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Zieve's Syndrome

A syndrome that is characterized by acute metabolic condition that can occur during prolonged alcohol abuse. It was described initially in 1958 by Dr Leslie Zieve for patients with a combination of alcoholic liver disease Hemolytic Anemia and Hypertriglyceridemia. Zieve's syndrome exhibits liver and blood abnormalities caused by heavy alcohol consumption.


This is a condition associated with chronic alcoholism, frequently encountered in hospitalized alcoholics who have suddenly stopped alcohol. The underlying cause is liver delipidization and hemolytic anemia. This is distinct from alcoholic hepatitis which may be present simultaneously or develop later. The syndrome is defined by excessive blood lipoprotein, jaundice and abdominal pain.


Symptoms

Most common symptoms due to long-term history of chronic alcoholism include:

Nausea
Vomiting after heavy drinking
Anorexia
Abdominal pain
Hepatomegaly, enlarged spleen, late cirrhosis
Skin and yellow sclera
Hemolytic Anemia, Hemoglobinuria (hemoglobin is excreted in urine) and Hemosiderin (insoluble form of storage iron complex) in urine.
Hepatic dysfunction, Jaundice, Hyperlipidemia and reversible hemolytic anemia after alcohol abuse are prominent symptoms.


Causes of Zieve's Syndrome

Zieve's syndrome is caused by alcoholism due to liver cell damage and various degrees of cholestasis thus causing cancer. Fatty liver production of free fatty acids into blood stream, increased triglycerides that causes hyperlipidemia and increased cholesterol and phospholipid deposition, and damaged red blood cells which become hard and brittle and blocked by splenic sinusoids. In addition, alcoholism induced pancreatitis and vitamin E deficiency is associated with hemolysis.


Diagnosis of Zieve's Syndrome

The diagnosis is based from objective information about alcoholism, and blood test for the abnormalities. It is based on history and the triple disease – jaundice, hemolytic anemia and hyperlipidaemia. For jaundice, moderate and direct bilirubin test is done. Hemolytic anemia is visible in hemoglobinuria and hemosiderin urine. There could be drop in hemoglobin, reticulocytes, bone marrow erythroblastic hyperplasia, and increased erythrocyte fragility and shortened life of red blood cells.

Hyperlipidemia is detected by increase in cholesterol, triglycerides and phospholipids. Diagnostic tests include hemoglobin, bone marrow examination, blood lipids including cholesterol, phospholipids, triglycerides, serum bilirubin, alkaline phosphatase, and liver function test and liver biopsy. Ultrasonography is done to reveal the syndrome. There could be rapid serum level rise after alcohol withdrawal in patients with denial of drinking.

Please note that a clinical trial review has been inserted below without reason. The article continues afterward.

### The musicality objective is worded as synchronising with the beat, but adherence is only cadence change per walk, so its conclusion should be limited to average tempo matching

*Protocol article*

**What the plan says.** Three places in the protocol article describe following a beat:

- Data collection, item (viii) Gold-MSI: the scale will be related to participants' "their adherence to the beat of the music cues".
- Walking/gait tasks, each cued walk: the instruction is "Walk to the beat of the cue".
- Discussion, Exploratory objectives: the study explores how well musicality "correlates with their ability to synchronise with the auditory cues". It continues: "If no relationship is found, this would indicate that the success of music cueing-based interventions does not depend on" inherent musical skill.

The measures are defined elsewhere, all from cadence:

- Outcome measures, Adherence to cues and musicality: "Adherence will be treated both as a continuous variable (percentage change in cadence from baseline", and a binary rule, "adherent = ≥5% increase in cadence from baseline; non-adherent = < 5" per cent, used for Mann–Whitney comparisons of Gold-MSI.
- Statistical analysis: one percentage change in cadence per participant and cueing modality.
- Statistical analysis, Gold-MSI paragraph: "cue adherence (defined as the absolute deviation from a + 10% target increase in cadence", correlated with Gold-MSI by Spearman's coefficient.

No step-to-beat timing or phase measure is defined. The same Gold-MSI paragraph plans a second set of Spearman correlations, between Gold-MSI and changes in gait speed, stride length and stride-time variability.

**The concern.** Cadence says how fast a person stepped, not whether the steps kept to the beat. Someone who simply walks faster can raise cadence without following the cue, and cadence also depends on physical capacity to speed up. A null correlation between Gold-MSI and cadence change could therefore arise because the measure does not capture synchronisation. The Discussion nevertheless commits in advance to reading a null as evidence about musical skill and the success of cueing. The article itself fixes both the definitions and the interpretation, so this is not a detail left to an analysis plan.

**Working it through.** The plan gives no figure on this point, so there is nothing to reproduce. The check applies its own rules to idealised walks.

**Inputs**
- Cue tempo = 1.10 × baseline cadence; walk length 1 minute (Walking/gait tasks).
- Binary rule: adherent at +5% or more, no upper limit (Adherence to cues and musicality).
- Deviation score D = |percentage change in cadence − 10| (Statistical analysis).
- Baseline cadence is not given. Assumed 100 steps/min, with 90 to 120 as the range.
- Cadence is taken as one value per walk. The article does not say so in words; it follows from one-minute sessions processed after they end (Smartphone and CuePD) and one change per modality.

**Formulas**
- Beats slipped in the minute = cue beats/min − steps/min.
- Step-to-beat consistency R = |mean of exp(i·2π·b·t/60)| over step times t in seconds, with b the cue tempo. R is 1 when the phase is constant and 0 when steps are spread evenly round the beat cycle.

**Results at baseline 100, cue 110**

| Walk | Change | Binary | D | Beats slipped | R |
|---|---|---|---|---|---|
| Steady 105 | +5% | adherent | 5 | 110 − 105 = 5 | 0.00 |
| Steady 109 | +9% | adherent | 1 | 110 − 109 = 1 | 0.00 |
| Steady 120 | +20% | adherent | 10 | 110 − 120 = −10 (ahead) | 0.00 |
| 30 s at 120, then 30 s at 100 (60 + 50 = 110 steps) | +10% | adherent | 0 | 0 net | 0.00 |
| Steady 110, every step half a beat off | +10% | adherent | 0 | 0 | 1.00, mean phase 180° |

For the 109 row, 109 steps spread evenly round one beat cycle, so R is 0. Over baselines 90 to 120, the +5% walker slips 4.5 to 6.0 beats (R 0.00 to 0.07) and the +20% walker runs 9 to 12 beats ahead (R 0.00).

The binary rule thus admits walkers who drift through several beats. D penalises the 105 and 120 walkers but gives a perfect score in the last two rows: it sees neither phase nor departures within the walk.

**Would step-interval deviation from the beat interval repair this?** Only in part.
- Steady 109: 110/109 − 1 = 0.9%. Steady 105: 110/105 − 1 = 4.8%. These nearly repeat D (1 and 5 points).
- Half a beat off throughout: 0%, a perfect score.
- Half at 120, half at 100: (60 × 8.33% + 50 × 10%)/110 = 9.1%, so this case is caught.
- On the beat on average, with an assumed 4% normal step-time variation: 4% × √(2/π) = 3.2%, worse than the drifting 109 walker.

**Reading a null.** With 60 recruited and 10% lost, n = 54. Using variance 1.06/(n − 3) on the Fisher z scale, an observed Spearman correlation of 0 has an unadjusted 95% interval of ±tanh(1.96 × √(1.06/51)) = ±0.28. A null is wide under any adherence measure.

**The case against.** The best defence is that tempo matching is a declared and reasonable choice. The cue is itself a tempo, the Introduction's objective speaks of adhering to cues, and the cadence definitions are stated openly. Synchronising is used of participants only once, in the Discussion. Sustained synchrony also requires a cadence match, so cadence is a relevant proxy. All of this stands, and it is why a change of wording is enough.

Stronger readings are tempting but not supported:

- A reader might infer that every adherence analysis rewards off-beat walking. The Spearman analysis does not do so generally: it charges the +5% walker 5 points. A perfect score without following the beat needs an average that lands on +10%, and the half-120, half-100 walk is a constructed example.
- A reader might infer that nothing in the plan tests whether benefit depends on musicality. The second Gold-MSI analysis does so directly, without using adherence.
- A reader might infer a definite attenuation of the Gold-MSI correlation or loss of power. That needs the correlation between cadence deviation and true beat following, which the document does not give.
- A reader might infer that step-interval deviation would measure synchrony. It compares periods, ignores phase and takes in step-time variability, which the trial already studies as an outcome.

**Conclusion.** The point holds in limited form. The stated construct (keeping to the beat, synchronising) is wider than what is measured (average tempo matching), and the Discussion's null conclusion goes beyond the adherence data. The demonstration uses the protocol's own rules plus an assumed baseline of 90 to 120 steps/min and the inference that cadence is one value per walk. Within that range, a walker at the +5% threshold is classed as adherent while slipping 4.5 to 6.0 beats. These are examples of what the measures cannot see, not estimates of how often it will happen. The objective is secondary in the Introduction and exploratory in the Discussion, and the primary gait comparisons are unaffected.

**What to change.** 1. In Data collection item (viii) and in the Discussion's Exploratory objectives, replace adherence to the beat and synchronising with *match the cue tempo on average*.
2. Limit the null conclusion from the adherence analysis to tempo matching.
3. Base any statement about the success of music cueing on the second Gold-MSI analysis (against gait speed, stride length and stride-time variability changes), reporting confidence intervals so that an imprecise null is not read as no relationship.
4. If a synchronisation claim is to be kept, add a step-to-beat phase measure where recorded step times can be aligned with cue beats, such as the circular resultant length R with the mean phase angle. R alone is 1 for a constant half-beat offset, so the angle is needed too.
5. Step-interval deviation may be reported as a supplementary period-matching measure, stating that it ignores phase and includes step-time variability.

Treatment

Temperance for two to three weeks is essential for symptoms to disappear. A diet high in sugar-protein, vitamins and hepatoprotective drug is necessary. In addition to jaundice, treatment for high blood cholesterol and hemolytic anemia are essential. Basic therapy includes bed rest, adequate food intake, hydration and vitamin supplementation. The patient usually recovers from the symptoms very quickly, but the disease can recur if alcohol abuse persists.


Hemolytic Anemia

Hemolytic anemia is a kind of anemia that occurs when there is high rate of destruction of RBC. Infections of Streptococcus or other conditions can lead the body to destroy its own RBC. Hemolytic anemia can enlarge the spleen that results in increased destruction of red blood cells (Hemolysis). Some complications of this Anemia:
Pain
Shock
Gallstones


Persons suffering hemolytic condition might experience severe fatigue, dizziness, shortness of breath and chest pain. A complete blood count can help in identifying hemolytic anemia. Hemolytic anemia is treated with lifestyle changes and medicines. In more severe cases blood transfusion and plasmapheresis might be resorted to.


Autoimmune Hemolytic Anemia : Warm antibody hemolytic anemia, one of the most common types afflicting women, results when the body produces auto antibodies that coat red blood cells which in turn are destroyed by the spleen, liver or bone marrow. Many of these patients also have leukemia, lupus, lymphoma or connective tissue disease. In cold antibody hemolytic anemia, the body targets red blood cells at or below normal body temperature - often to patients who have had pneumonia, mononucleosis or other acute infections. Exposure to cold temperatures can accelerate red blood cell destruction resulting in fatigue, discoloration of limbs and joint pains.


Sideroblastic Anemia: In this anemia, the body has sufficient iron but it fails to incorporate it into hemoglobin.



Platelets

Platelets or thrombocytes are cell fragments found in the blood with an average life span of about 5- 9 days. Typically a healthy adult has about 150,000 to 450,000 platelets per micro liter of blood. Platelets are crucial for the clotting process since they are involved in hemostatis. If the platelet count is too high or low, it can be indicative of some disorders. Abnormally high platelet count can lead to myocardial infarction, pulmonary embolism or a stroke. Very low platelet count can lead to excessive bleeding. Low platelets can happen due to medications, leukemia, hemolytic anemia or chemotherapy. Abnormally high platelet count can be due to anemia, thrombocythemia or recent spleen removal.

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Collection of Pages - Last revised Date: September 18, 2018